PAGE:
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John Wick

Why John Wick is the Action Movie Franchise of the Decade

Action flicks are evolving. From The Great Train Robbery—arguably the first action film of all time—to today’s powerhouse franchise starring Keanu Reeves John Wick, it’s safe to say that a lot has changed for the genre. Gone are the days of the camp bad-guys-don’t-look-at-explosions action flicks; today’s action-nuts want something more.

Even with the vast array of gunfights, martial arts, quick quips and quicker car chases that pretty much every action movie offers, there was something missing: authenticity. Something that John Wick offers in spades.

For example, if you haven’t already seen it, here is Keanu Reeves proving he really is John Wick in preparation for the third instalment of the franchise:

It’s a credit to Keanu Reeves who has taken his role in John Wick—a balls-to-the-wall action film—as seriously as Leonardo Dicaprio took his role in The Revenant or perhaps even Daniel Day-Lewis’ methodical performance in There Will Be Blood. And yes, whilst those two dramatic films may exist in a place firmly above the shoulders—being a place designed to elicit delicate and complex emotions from their audiences—they share their similarities with the John Wick franchise.

For one, they all boast a fully-committed leading man which has led them towards critical acclaim, as well as box office success.

That’s not to say we’re ignoring the fact that John Wick is just pure fucking awesomeness— which it definitely is. It’s easy to over-analyse films, ignoring the fact that ‘fun’ is the whole point of an action film. And boy, is JW just that—pure, adrenaline, testosterone-fuelled fun.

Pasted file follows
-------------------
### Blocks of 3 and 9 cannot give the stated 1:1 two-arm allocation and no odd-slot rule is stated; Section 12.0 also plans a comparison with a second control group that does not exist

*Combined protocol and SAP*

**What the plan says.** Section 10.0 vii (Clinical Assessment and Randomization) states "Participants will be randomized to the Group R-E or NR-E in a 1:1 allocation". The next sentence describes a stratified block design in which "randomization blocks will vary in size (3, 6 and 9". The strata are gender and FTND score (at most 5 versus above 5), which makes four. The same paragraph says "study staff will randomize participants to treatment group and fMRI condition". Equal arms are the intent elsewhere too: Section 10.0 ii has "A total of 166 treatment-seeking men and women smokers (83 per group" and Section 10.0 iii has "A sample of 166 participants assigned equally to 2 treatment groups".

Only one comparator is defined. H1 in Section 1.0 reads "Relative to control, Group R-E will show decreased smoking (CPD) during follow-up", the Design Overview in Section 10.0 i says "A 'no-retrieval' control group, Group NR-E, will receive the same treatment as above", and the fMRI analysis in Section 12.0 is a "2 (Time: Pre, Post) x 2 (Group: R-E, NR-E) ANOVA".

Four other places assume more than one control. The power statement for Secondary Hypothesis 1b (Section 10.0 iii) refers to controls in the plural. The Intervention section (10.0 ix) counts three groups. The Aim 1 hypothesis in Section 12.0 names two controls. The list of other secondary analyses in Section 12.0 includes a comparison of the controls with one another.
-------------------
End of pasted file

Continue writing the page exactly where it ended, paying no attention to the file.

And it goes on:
For those unfamiliar, John Wick: Chapter One is the story of a man seeking revenge. Specifically, he’s seeking to avenge the murder of his dog, left to him by his late wife. If that wasn’t enough, the same people who killed his pup also took it upon themselves to fuck up his car.Keanu Reeves in John Wick 3

Having dealt out his own unique and ultra-violent justice to those responsible in JW:1, John tries to resume his life of peace in chapter two. But his past isn’t having it and, once again, Mr. Wick finds himself appearing as death incarnate, slaughtering mob bosses and henchmen as easily as he draws breath.

The choreography is completely out of this universe, and you can tell that Keanu and the filmmakers have put a lot of effort into making sure it looks completely real. On top of that, it’s moody, gritty and funny when it needs to be. And, if we’re honest, in a world where we can sometimes take ourselves too seriously—on the internet or otherwise—and where conservatism in new media seems to be rearing its ugly head again, John Wick is a delightfully fun bloodbath, full of what we used to love about action films like Rambo and Predator.

But beyond the incredible fight scenes and skilful editing, there is another reason for the success of the franchise: and his name is Keanu. The man with his own 249k strong subreddit of adoring fans who spend their time worshipping his every action. The man with a squeaky clean record in the media, never having said or done something completely bonkers that has ruined his reputation forever.

That’s right, it’s the man whose love of motorcycles and being nice to his fans who puts bums in seats to see John Wick, time and time again, and more with each new instalment.

We (and I speak collectively has a huge Reeves fan-boy) the fans go to see the movie for not only the content but also to show our support for a male role model who, in this day and age, is a sight for sore eyes—and one we hope will remain a good dude, always.

Keanu Reeves in John Wick

John Wick is without question, the action movie of the decade. It took an often hackneyed, predictable genre—full of cliches and tropes—and flipped it on its head. John Wick offers a level of world-building quality usually reserved for science fiction and fantasy genres, acting performances more often seen in drama films than in shoot-em-up, and a beating heart in the form of its leading man.